Indiana has three National Parks Service properties, and I can now say that I have been to all three. The last one I visited was on a trip with my Aunt Marily to the George Rogers Clark National Historical Park, a Revolutionary War monument in Vincennes. Our trip encompassed four states, and she introduced me to several cousins I had never met before along the way, which was exciting.
As we left Eastern Kentucky after meeting one cousin and headed for Zion, Illinois to meet another, my aunt wanted to stop at a location that is part of the National Parks Service, which was constructed to honor a significant American figure that, according to stories passed down through the family, maybe a distant relative – George Rogers Clark. My maiden name is Clark, and as a child, my dad passed on what he had heard from relatives that we are very distant cousins of this Revolutionary War hero and his siblings, which include younger brother William Clark, who was half of the Lewis and Clark duo to explore the west. So far, even with the help of some online genealogy sites, I’ve not been able to prove it’s true, but it’s fun to imagine that I may have ancestors who played such a huge part in the shaping of the country.
So, we mapped out our route and spent an afternoon at the George Rogers Clark National Historical Park in Vincennes, Indiana. The monument itself is a massive building that was much more impressive than I had anticipated. The memorial sits along the Wabash River, a round structure with towering pillars that stands more than 80-feet high. It was constructed between 1931 and 1933. It is the largest Beaux-Arts style monument on an American battlefield and outside of Washington, DC.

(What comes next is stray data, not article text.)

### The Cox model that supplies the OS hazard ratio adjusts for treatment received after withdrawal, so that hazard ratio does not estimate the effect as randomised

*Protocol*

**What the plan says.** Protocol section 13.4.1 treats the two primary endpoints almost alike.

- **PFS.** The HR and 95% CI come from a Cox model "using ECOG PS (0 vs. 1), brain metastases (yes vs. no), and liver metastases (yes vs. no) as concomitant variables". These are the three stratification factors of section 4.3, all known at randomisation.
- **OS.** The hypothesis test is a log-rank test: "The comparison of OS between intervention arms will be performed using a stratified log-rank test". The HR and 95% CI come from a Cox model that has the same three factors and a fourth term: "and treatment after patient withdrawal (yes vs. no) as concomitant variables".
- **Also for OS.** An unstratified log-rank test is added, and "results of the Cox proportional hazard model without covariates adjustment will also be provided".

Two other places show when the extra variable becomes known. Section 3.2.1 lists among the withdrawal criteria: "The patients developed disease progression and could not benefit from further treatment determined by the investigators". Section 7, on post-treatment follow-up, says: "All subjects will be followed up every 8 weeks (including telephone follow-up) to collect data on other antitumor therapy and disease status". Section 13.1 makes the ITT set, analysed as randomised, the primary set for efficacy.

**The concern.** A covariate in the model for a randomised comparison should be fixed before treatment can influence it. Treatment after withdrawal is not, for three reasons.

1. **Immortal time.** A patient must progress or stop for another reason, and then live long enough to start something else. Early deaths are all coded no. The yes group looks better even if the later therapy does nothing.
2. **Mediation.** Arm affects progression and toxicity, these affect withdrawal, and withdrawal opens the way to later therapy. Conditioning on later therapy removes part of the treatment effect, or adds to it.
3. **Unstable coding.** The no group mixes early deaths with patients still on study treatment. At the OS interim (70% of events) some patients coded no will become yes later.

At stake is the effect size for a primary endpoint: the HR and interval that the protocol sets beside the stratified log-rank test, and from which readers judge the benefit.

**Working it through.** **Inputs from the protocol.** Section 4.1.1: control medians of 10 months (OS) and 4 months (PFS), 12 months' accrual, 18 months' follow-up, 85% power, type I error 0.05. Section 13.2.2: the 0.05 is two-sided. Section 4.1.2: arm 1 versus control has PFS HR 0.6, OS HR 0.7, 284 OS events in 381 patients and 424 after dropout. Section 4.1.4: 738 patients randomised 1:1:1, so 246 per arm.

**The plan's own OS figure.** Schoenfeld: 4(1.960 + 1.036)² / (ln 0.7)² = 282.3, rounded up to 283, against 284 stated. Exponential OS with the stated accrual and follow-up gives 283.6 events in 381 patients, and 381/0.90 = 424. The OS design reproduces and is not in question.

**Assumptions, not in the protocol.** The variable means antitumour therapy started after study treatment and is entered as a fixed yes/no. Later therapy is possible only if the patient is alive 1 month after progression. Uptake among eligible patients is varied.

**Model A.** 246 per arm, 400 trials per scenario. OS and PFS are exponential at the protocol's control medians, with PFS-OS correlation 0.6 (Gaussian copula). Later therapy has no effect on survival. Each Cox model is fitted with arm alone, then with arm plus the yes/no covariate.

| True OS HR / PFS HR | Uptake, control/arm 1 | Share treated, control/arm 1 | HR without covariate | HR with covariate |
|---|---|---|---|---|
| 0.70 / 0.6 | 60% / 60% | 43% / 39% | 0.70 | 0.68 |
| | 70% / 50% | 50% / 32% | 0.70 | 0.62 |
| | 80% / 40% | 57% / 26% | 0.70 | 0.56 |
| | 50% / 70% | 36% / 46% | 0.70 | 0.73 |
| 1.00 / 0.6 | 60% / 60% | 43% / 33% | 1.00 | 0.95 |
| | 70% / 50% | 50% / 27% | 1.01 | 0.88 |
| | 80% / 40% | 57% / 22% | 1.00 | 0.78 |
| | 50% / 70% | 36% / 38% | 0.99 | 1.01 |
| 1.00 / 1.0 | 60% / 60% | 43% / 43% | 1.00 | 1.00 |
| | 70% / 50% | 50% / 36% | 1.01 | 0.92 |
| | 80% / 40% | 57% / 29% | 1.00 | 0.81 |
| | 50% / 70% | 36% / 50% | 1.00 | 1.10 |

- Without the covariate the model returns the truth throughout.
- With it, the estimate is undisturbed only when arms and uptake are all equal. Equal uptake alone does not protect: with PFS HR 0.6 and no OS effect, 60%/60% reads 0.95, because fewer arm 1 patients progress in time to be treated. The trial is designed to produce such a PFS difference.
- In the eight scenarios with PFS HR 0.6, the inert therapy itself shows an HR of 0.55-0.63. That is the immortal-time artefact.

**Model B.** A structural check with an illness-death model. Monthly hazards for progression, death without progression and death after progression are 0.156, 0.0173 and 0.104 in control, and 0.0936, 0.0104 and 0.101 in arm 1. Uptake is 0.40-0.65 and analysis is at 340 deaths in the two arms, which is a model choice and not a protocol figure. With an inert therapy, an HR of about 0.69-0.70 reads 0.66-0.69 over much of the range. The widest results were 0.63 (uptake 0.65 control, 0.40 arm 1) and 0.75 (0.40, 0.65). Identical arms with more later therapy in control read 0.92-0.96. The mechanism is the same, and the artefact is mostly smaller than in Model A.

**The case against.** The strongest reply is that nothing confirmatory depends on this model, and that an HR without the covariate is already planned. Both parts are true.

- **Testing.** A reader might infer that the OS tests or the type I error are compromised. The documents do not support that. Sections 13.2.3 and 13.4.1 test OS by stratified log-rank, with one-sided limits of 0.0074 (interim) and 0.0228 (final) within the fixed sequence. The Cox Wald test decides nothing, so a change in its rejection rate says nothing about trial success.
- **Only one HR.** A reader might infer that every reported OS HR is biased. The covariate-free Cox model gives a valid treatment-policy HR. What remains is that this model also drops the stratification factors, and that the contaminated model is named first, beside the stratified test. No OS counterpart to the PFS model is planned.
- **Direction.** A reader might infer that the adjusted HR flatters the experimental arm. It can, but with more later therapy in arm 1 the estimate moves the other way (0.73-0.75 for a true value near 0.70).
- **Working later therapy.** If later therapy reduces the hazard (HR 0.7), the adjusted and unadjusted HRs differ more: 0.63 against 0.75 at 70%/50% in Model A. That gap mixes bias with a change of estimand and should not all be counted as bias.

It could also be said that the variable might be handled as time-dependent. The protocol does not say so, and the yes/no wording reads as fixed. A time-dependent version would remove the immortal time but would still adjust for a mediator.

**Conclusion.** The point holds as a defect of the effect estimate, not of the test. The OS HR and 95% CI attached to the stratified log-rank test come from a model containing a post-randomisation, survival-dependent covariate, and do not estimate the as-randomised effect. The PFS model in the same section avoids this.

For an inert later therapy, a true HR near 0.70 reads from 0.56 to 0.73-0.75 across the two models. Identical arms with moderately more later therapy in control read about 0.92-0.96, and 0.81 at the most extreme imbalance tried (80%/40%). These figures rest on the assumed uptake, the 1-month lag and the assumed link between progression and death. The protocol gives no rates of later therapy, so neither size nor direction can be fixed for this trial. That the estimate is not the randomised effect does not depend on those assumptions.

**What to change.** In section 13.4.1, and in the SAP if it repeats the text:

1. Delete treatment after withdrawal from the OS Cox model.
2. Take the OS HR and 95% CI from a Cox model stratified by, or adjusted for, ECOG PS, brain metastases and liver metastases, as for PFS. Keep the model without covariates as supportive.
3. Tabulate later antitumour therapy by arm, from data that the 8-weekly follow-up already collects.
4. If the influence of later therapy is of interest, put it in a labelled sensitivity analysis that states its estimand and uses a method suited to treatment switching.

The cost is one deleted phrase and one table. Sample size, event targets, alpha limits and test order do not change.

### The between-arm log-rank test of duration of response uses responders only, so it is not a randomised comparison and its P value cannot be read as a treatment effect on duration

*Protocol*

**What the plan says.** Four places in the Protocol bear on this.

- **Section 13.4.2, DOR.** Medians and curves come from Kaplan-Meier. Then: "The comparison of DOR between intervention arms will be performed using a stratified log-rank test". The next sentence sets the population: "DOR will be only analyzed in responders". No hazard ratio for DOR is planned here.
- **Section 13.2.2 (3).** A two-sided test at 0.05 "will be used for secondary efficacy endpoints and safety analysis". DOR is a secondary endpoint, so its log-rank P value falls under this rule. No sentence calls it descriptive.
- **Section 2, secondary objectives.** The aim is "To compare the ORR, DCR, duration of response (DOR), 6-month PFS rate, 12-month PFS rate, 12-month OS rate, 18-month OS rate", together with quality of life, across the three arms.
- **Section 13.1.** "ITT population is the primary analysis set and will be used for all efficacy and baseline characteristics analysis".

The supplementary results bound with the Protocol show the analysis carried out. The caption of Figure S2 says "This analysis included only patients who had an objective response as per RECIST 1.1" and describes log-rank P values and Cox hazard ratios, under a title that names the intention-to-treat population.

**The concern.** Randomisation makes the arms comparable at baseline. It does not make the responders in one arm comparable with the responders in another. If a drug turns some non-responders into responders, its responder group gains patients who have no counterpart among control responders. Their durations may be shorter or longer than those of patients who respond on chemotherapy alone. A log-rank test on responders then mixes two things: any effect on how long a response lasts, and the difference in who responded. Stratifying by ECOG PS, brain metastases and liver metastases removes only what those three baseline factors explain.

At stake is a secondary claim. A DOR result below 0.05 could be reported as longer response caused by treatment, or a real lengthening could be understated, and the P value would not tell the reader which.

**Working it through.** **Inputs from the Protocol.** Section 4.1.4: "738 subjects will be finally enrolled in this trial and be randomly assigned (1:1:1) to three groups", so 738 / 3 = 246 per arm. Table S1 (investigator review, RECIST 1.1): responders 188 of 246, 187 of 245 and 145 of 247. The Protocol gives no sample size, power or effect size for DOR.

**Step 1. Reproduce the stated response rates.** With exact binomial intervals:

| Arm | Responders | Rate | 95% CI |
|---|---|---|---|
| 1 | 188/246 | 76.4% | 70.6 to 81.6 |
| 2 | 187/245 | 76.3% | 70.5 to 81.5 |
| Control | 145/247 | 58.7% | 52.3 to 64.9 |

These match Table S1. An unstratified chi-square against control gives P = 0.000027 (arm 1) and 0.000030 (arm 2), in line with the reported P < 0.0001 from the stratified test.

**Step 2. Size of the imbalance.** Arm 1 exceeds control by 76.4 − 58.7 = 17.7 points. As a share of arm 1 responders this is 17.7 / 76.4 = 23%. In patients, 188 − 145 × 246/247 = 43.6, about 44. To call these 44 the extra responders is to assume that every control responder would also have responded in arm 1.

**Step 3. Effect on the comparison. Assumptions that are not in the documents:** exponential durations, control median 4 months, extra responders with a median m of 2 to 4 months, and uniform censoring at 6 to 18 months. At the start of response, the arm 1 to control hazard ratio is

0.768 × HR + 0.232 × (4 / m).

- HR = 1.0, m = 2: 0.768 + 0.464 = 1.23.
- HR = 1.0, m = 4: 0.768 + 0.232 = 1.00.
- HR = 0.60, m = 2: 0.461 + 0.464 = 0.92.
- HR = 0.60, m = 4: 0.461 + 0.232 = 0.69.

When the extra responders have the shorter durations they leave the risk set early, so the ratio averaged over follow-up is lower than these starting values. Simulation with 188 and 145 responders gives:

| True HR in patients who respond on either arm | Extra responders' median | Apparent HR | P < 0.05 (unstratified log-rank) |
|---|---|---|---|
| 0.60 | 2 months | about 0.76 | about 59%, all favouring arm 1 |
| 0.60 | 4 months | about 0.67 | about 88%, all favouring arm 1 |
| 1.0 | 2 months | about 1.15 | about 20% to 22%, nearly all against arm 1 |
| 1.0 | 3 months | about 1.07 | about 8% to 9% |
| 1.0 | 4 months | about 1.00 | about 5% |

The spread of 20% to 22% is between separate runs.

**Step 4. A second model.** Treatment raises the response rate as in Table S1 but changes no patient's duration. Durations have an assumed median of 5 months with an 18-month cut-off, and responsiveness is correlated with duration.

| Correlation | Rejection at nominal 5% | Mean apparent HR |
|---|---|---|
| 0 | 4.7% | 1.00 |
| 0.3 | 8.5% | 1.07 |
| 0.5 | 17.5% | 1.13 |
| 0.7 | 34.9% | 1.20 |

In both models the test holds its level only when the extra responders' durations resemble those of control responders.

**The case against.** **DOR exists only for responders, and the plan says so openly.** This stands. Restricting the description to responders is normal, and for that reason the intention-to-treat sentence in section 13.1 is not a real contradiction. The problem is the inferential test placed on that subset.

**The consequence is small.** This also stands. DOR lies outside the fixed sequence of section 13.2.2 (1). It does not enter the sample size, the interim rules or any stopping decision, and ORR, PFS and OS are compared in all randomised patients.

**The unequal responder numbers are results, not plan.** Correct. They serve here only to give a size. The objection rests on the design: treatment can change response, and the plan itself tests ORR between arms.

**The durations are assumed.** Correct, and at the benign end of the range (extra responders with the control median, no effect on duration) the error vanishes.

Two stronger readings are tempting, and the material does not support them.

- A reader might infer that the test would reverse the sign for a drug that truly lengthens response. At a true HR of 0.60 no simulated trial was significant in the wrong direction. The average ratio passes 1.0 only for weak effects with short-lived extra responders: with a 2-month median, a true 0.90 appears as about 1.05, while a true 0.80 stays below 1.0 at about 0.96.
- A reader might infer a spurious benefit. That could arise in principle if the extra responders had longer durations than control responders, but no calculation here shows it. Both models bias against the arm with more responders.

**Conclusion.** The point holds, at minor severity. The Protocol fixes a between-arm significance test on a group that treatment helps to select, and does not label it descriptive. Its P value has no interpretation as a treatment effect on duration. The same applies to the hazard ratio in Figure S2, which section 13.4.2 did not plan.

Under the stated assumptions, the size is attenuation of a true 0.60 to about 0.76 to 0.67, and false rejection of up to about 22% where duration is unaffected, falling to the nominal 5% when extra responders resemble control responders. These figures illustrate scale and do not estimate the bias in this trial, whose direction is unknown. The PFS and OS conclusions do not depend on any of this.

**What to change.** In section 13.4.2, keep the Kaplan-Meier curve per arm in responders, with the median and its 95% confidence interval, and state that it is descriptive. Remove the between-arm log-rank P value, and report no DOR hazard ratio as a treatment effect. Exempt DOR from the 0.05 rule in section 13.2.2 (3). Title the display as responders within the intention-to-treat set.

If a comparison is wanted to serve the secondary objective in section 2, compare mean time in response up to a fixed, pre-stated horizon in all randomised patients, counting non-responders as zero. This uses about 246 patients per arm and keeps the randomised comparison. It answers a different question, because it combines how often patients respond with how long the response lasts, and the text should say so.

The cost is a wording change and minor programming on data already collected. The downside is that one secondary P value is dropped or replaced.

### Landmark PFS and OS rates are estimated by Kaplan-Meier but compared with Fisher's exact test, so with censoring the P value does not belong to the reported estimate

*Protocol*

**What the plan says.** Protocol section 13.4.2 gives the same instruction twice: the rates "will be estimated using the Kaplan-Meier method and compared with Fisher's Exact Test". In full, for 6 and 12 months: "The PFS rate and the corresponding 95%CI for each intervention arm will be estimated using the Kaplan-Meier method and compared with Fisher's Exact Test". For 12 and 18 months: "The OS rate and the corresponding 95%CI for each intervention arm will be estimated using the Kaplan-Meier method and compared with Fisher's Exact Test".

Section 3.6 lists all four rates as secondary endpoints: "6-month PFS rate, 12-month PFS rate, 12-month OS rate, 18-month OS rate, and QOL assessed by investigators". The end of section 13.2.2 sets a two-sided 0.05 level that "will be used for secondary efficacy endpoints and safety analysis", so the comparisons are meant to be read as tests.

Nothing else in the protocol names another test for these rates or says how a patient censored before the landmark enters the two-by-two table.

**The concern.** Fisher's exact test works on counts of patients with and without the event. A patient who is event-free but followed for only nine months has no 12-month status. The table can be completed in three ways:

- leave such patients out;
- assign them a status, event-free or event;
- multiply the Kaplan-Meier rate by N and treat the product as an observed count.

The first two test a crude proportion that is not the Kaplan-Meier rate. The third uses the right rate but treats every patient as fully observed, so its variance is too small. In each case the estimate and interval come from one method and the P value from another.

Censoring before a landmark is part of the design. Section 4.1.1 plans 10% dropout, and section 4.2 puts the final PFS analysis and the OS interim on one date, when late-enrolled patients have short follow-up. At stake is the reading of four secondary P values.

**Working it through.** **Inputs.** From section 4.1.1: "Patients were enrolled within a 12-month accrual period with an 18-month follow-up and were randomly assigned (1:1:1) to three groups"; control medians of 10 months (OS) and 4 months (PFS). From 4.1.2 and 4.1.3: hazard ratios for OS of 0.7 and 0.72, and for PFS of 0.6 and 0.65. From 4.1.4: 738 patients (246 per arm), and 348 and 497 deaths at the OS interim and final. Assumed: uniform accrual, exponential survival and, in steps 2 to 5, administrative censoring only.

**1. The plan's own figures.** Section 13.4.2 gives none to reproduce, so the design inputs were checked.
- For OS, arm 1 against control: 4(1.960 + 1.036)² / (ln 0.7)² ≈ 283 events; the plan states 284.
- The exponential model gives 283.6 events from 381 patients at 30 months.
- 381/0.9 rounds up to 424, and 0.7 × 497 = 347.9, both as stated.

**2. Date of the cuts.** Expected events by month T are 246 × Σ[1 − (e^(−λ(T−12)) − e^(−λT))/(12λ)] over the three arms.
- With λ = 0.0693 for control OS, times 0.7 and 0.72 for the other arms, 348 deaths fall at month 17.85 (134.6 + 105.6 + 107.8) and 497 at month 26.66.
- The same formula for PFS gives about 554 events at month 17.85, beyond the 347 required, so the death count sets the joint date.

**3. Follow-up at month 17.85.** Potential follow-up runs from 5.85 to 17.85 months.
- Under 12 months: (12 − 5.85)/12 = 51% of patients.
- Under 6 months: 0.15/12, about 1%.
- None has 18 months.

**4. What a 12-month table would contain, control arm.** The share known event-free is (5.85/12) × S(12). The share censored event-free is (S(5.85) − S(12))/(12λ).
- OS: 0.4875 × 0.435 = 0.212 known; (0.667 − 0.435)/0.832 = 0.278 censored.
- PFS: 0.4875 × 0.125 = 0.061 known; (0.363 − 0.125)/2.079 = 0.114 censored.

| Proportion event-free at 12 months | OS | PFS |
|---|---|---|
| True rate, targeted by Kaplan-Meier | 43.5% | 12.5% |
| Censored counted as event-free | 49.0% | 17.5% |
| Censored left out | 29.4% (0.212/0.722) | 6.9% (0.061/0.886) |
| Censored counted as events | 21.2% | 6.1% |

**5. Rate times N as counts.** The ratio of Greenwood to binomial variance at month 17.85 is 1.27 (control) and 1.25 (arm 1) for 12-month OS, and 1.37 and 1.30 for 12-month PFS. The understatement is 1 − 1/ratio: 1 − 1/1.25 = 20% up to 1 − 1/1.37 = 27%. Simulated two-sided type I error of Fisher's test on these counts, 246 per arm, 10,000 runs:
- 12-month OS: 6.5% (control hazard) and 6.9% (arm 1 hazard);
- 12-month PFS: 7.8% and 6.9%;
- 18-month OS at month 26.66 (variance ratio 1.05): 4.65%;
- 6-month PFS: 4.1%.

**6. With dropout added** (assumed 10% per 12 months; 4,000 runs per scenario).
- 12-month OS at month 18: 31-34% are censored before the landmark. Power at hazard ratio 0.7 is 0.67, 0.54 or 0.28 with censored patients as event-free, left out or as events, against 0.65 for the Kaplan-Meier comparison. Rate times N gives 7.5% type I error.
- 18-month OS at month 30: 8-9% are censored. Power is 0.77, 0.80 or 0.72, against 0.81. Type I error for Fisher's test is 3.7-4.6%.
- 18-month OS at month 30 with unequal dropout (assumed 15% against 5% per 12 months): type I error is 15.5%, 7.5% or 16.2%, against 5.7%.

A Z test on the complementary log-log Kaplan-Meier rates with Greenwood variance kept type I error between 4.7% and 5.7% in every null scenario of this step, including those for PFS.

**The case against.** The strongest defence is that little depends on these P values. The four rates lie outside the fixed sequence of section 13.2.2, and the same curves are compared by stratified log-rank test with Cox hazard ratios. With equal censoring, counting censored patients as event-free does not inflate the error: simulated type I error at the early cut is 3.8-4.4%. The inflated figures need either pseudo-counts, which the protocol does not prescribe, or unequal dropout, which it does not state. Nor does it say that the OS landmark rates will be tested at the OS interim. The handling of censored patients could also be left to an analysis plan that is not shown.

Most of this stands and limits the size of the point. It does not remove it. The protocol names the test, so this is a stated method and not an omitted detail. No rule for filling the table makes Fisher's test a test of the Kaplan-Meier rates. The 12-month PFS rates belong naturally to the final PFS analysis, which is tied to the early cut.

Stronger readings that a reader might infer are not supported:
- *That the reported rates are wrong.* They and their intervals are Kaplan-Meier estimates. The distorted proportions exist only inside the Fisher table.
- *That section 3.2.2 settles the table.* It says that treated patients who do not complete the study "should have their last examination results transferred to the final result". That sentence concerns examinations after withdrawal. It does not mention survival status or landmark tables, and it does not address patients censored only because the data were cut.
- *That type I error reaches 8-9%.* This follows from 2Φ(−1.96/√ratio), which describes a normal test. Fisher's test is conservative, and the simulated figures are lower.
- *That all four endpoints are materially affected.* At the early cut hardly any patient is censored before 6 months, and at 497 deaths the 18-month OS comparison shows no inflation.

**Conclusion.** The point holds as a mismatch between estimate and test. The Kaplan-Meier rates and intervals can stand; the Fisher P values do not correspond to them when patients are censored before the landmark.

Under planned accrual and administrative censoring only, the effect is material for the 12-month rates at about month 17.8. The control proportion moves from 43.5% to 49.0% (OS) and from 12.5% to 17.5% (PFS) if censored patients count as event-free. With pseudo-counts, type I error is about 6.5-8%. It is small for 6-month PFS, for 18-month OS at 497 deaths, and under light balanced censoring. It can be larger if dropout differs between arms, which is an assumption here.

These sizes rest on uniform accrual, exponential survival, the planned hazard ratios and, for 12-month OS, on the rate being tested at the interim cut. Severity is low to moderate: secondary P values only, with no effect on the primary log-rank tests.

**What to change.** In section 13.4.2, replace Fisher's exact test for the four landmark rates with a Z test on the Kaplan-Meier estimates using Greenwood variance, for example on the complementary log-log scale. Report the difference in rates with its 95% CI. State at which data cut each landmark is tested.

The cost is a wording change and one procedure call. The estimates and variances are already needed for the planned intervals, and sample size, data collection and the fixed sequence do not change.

After making your way up several stairs to the granite monument with the river as a backdrop, you enter the rotunda with the 12-ton marble pedestal and the bronze statue of a young Clark that stands 7 1/2 feet tall. The murals that line the walls, seven in all and measured at 28-feet tall, complete Clark’s wartime story. It took the artist and six assistants over two years to complete them. Represented on the murals are Kentucky, Cahokia, The Wabash, Vincennes, Fort Sackville, Marietta, and St. Louis. If you look up as you enter, you’ll see the bas-relief sculpture carved above the memorial’s door. The monument sits within the 26-acre park.
In the visitor center, we arrived just in time for a viewing of the 30-minute orientation movie, “Long Knives,” which was very well done and helps the viewer understand the hardship, sacrifice, and conditions of those who fought with Clark making their way through frigid waters to complete their secret attack mission. Although the site is open with some restrictions due to COVID-19, the movie is not currently being shown.
Clark became the highest-ranking American military officer on the northwestern frontier during the American Revolutionary War. There is also an exhibit area and a bookstore/gift shop to view.
As part of its phased opening, the visitor center is open from 9 a.m. to 5 p.m. and limited to 10 people inside at one time. The memorial is open from 10 a.m. to noon and 1 to 3 p.m. with a limit of 25 people inside the monument at any time.
For more information, visit nps.gov.